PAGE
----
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Today’s workplace requires that employees be adaptive learners

Once upon a time, you may have thrived in the workplace by being smart. But IQ smart may not be enough anymore.

Furthermore, what you already know may not count as much as your willingness to acknowledge what you don’t know and your willingness to learn more.

Edward Hess, a professor at the University of Virginia’s Darden School of Business, has done some interesting research into the need to be an “adaptive learner,” a person who honestly sees his or her shortcomings and asks the right questions.

I wrote Hess to ask if he’d found generational differences in the tendency to be more afraid of “looking dumb” by asking questions. (Conversely, is there an age group that tends to be false know-it-alls?)

Hess dodged any generational schism by answering that he hasn’t researched demographic differences. Rather, he wrote back, “Emotional defensiveness is part of our ‘human nature’ – we all are insecure and fearful – it is just a matter of degree (how much) and how we manage it.”

Briefly, here are Hess’s seven main prescriptions for the learning skills needed in most workplaces today:

• Admit you’re not as smart as you think you are. Focus on continuous learning and develop your critical thinking skills.

• Listen and collaborate. Don’t get defensive when challenged. And don’t just look for information that confirms your existing thinking.

• Learn because you want to. In a world that requires innovation, you need to be driven by curiosity and love of learning, not by external requirements or rewards.

• Don’t fear mistakes. Mistakes help you learn. They’re good “stress tests” for your beliefs.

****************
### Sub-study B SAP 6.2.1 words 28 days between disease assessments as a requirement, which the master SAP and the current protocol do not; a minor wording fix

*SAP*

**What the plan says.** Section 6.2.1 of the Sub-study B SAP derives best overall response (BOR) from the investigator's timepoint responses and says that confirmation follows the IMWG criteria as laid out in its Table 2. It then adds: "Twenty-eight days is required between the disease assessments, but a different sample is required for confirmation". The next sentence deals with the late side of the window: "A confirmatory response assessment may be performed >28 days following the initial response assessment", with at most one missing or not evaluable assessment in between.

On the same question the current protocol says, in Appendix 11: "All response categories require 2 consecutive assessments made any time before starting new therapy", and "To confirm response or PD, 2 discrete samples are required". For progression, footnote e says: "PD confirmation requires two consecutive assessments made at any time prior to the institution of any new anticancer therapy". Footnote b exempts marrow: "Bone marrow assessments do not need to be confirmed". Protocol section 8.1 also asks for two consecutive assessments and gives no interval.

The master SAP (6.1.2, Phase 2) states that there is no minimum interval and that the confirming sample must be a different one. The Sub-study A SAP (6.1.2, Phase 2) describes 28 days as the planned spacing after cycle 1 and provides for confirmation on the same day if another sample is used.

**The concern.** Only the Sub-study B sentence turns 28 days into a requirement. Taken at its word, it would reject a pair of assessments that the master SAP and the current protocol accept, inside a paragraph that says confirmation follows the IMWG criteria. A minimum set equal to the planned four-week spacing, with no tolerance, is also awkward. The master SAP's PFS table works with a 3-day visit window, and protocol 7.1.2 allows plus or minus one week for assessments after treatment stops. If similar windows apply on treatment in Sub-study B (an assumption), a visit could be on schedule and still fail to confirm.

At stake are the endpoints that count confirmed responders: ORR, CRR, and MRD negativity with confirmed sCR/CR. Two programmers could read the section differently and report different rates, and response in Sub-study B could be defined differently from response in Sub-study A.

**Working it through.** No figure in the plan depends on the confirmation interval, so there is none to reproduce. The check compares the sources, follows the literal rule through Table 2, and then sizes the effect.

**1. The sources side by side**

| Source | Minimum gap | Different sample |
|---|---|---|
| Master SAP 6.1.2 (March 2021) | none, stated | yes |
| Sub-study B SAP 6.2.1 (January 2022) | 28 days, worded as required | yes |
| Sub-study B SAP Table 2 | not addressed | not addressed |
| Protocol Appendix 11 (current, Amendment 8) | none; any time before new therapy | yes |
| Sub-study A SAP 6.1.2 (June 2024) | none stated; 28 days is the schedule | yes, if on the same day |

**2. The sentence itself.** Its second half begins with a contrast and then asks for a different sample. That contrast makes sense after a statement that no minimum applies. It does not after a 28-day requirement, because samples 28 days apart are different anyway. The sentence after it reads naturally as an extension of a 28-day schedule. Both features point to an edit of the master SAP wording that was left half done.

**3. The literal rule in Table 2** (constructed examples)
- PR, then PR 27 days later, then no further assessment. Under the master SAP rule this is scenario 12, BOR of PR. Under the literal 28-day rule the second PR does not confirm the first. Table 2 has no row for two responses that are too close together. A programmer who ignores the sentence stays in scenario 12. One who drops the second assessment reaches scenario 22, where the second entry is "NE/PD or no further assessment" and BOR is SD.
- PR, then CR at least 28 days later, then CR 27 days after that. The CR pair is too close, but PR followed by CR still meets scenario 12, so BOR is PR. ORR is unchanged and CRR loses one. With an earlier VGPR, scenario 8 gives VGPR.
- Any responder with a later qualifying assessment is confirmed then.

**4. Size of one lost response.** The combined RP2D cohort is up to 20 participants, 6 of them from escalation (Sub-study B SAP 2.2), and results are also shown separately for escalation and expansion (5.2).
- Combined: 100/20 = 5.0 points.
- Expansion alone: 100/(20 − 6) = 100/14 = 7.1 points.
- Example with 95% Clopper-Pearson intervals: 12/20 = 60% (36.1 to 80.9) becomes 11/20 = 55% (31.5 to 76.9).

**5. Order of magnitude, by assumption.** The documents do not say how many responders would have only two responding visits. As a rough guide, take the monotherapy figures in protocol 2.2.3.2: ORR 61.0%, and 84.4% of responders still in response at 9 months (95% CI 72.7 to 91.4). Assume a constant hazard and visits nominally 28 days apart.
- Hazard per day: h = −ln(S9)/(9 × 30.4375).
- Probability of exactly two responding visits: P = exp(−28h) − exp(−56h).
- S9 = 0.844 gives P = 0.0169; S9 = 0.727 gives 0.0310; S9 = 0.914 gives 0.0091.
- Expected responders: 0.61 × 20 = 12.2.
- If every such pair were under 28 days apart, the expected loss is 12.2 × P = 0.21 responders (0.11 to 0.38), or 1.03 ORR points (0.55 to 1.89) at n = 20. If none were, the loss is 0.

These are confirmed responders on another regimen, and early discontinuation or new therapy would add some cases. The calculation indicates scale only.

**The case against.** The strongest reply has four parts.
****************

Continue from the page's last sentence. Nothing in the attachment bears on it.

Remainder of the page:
• Be willing to try. Believe you can succeed. That builds “self-efficacy,” or confidence that you can handle something well.

• Seek out feedback. Negative feedback can be constructive – and hard to get in some organizations.

• Recognize and manage your own emotions. And recognize and understand the emotions of others.

This last bullet point deals with “emotional intelligence.” Scads of books address the topic. You can read more in Hess’s “Learn or Die” book or in those by Daniel Goleman, a pioneering thinker and author in the field.

Most workplace consultants will tell you that emotional intelligence can be as important as business location, financing, market need and innovation. Emotional intelligence is how leaders get followers, and how followers rise in the ranks.

“Today,” Hess said, “the 21st-century learning skills require one to be good at thinking critically and innovatively and listening, collaborating and emotionally engaging with others.”

It’s a reminder that the human touch – rather than the next-generation software – sometimes makes the difference in getting the next client or contract or keeping the ones you have.

The truism no matter the industry or occupation: People like doing business with people they like.

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